Wednesday Night #1663

Written by  //  January 15, 2014  //  Wednesday Nights  //  No comments

 

EVERYONE’S BACK TO WORK OR WHATEVER  and we can again enjoy the spectacle of the Charbonneau Commission hearings (Charbonneau Commission resumes where it left off: focused on powerful labour unions) – appropriately underscored by Monday’s news that concrete fell onto a car from the Henri-Bourassa overpass. In fairness, as of this writing, it has not been established whether the concrete came from the overpass itself, or “fell off a truck” (an unfortunate choice of words). Still, it is a vivid reminder of the problems with our aging infrastructure and less-than-perfect construction oversight.

If that is not enough entertainment for you, the Quebec parliamentary  hearings on the Charter (Bill 60) opened on Tuesday. Some 250 organizations and individuals are submitting briefs, with the first being the Société d’histoire de Charlevoix (Quebec National Assembly prepares for charter hearings)

A stunningly perceptive  Montreal Gazette headline alerts us to the fact that The Charter hearings will be highly political.
So far, Chantal Hébert has once-again outclassed other commentators in her January 10 column Get ready for Quebec values charter debate replay: Hébert wherein she reminds her readers in ROC that … the PQ government’s preference is to wait to be dragged in[to] court, ideally from the perspective of sovereigntist optics by an unpopular federal government.

Have you been following the somewhat related issue (at least according to Andrew Coyne (York accommodation and Quebec values charter aren’t opposites, in fact they are the same) of the flap at York over (un)reasonable accommodation? You may have missed the Beaverton’s take on the matter York University Dean supports student’s religious right to Aztec human sacrifice.

Kimon Valaskakis‘ nuanced view of  Bill 60, which he has expressed previously on Wednesday Night, was published as an op-ed Opinion: A Tower of Babel society doesn’t work. This should stir the debate pot!

Whenever we think of Kimon, we immediately think OECD. Thus, we call your attention to one of the most fascinating interviews we have read, the one with Sylvia Ostry recently published on OpenCanada.org
The Making of Summitry — An interview with Sylvia Ostry
(OpenCanada.org) In the forward to the book The Sterling Public Servant, David A. Dodge writes, “Perhaps no Canadian economist’s contributions to public policy have been as wide-ranging as Sylvia Ostry’s.” Sylvia’s long and storied career took her from academia to Statistics Canada to the Economic Council of Canada to the Organization for Economic Co-operation and Development to the Department of External Affairs and many other positions besides. Five times she served as Canada’s sherpa – the personal representative of the prime minister – at the G7 summits. OpenCanada sat down with Sylvia to talk about the creation of that institution, Canada’s place within it, and the future of global economic governance.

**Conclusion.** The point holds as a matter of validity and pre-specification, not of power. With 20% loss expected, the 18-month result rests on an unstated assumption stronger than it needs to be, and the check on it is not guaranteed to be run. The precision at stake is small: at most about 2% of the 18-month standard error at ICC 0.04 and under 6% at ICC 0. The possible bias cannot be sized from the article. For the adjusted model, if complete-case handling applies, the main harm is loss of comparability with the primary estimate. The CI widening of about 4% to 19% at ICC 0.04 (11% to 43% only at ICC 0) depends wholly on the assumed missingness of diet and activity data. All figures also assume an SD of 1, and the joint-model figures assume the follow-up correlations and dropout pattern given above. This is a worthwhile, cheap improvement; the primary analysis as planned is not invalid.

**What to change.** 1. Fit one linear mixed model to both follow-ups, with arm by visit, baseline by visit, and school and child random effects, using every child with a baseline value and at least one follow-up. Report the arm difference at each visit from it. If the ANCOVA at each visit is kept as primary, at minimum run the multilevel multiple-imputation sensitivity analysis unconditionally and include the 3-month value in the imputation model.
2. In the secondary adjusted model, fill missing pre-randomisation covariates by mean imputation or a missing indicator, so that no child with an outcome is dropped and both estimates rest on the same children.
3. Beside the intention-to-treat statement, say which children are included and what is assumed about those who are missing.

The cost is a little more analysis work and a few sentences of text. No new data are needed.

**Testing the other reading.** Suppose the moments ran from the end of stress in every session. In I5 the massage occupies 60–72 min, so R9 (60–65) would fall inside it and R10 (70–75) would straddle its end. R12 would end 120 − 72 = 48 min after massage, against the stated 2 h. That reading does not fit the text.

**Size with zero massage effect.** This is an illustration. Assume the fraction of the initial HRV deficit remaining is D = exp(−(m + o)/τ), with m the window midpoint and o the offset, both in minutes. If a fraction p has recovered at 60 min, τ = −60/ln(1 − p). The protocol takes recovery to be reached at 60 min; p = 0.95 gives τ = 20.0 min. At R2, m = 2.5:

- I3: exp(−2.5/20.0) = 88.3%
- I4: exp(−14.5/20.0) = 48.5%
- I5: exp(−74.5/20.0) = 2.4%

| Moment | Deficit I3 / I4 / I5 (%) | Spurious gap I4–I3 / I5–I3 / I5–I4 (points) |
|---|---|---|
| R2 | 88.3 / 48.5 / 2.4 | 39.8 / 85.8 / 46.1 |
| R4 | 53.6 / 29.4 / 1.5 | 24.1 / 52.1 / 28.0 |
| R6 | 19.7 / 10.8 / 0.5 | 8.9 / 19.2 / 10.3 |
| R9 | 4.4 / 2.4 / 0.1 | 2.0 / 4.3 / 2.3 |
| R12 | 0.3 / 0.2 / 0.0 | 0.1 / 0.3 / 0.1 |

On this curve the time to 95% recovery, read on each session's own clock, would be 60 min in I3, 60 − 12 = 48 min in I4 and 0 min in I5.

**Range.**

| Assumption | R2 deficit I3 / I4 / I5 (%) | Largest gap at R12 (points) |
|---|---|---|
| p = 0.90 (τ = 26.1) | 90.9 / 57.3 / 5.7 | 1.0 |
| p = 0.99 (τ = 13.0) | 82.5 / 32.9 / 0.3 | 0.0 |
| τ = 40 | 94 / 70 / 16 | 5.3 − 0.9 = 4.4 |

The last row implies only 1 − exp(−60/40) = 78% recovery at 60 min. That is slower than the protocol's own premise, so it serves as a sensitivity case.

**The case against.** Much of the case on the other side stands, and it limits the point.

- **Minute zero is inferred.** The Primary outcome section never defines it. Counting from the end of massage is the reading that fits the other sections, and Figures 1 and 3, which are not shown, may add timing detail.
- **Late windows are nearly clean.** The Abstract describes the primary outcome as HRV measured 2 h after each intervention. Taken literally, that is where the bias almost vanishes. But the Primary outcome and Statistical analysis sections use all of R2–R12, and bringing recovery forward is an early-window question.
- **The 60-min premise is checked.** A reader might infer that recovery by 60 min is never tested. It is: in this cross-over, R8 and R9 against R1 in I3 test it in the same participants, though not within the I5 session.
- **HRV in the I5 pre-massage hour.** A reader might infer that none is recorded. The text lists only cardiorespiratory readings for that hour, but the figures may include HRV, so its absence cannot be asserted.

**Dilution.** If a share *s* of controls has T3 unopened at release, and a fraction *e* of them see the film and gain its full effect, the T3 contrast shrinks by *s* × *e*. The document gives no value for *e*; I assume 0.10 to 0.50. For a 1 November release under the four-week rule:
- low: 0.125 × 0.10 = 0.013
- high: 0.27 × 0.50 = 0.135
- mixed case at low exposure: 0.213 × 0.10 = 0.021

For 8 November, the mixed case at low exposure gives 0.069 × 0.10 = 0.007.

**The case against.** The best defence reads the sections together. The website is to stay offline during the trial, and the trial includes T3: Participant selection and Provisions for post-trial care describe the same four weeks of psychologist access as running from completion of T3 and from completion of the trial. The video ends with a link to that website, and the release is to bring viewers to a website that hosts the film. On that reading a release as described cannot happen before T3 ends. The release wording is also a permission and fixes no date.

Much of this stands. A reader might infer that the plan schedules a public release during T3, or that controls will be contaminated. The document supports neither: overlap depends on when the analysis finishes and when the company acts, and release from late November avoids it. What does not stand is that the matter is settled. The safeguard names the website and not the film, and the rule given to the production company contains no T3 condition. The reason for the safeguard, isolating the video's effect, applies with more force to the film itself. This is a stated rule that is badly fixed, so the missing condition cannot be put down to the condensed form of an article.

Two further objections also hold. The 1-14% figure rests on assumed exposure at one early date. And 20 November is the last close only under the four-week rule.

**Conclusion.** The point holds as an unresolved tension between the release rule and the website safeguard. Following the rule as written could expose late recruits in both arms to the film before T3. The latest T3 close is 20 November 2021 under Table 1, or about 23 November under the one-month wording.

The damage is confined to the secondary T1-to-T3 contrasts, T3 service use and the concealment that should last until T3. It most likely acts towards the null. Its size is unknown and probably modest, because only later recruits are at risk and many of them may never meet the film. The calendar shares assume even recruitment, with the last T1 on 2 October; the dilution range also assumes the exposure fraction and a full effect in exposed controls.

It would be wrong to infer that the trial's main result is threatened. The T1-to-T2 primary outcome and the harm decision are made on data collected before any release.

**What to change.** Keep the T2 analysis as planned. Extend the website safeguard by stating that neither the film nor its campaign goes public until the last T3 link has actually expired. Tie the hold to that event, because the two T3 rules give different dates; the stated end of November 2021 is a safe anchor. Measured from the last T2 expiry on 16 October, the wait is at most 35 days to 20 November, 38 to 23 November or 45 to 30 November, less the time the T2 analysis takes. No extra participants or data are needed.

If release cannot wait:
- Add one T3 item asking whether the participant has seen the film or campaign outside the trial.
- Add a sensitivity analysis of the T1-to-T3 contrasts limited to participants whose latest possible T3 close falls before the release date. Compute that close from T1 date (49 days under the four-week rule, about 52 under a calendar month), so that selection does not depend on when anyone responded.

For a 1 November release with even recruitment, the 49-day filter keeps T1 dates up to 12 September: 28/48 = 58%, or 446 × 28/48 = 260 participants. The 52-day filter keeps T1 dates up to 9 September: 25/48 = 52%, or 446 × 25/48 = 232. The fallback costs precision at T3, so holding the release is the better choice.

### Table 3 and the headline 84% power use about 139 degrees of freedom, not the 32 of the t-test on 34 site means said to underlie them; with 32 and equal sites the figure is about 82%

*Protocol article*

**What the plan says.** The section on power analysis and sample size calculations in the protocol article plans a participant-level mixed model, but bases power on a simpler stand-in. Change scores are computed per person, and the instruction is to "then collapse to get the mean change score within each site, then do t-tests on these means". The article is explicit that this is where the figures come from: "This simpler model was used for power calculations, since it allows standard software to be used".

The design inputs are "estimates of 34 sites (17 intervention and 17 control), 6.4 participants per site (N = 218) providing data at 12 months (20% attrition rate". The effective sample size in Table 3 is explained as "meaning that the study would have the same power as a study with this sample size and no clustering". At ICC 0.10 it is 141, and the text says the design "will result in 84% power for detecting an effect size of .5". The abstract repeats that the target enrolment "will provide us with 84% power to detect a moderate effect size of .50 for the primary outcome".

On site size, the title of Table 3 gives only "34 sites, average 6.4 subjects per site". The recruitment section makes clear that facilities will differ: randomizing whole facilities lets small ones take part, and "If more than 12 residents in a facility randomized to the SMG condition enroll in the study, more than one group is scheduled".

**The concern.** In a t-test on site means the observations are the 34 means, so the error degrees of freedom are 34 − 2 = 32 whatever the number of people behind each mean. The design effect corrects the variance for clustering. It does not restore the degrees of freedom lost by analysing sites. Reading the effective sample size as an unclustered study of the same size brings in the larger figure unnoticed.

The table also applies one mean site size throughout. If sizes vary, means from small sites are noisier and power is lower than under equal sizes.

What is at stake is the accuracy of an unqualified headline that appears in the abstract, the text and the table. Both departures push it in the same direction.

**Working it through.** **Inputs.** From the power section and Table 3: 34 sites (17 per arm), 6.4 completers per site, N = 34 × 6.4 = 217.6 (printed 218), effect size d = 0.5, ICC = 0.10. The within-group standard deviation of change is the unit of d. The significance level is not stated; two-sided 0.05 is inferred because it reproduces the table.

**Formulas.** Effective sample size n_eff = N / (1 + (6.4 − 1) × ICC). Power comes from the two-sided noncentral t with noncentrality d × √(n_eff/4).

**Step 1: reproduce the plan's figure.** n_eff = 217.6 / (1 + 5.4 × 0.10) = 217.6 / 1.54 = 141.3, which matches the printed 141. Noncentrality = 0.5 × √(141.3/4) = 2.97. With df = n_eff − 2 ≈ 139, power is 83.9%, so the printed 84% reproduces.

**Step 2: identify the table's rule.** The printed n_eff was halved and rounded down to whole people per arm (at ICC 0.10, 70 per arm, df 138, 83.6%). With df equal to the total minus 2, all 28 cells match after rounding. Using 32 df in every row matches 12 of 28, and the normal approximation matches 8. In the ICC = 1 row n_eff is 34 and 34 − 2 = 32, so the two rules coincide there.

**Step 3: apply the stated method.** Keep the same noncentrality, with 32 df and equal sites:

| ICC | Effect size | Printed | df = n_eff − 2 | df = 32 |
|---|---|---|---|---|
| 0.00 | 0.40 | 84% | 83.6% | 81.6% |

It’s Davos time once again and it appears that the public – or those who bother – is less and less enchanted  with what one observer calls A corporate boondoggle at a Swiss ski resort with leaders of third world dictatorships and criminal entities We share the general disenchantment with a good idea gone wildly out of control. And we are particularly skeptical  when the mastermind of this extraordinary display of excess smugly  informs the world that “Ultimately, however, the path to sustained growth requires not just new policies, but also a new mindset. Our societies must become more entrepreneurial, more focused on establishing gender parity, and more rooted in social inclusion. There simply is no other way to return the global economy to a path of strong and sustained growth.” (Klaus Schwab: The Global Economy in 2014)

We wonder how the eminent – and not-so-eminent persons gathered at Davos will deal with thorny issues like the TPP, which is under fire from a number of critics like Gordon Lafer who questions why developed nations should sign a trade agreement that enables “a kind of Potemkin democracy, in which citizens are free to choose their flags and holidays but cannot afford to enact any laws that might reduce international investors’ profits. Workers’ wages in the US, Canada, Japan, Australia, New Zealand, and other developed countries would be inexorably competed down toward those of lower-wage trading partners, while developing-country workers would find it increasingly difficult – even in nominal democracies – to improve their standard of living.”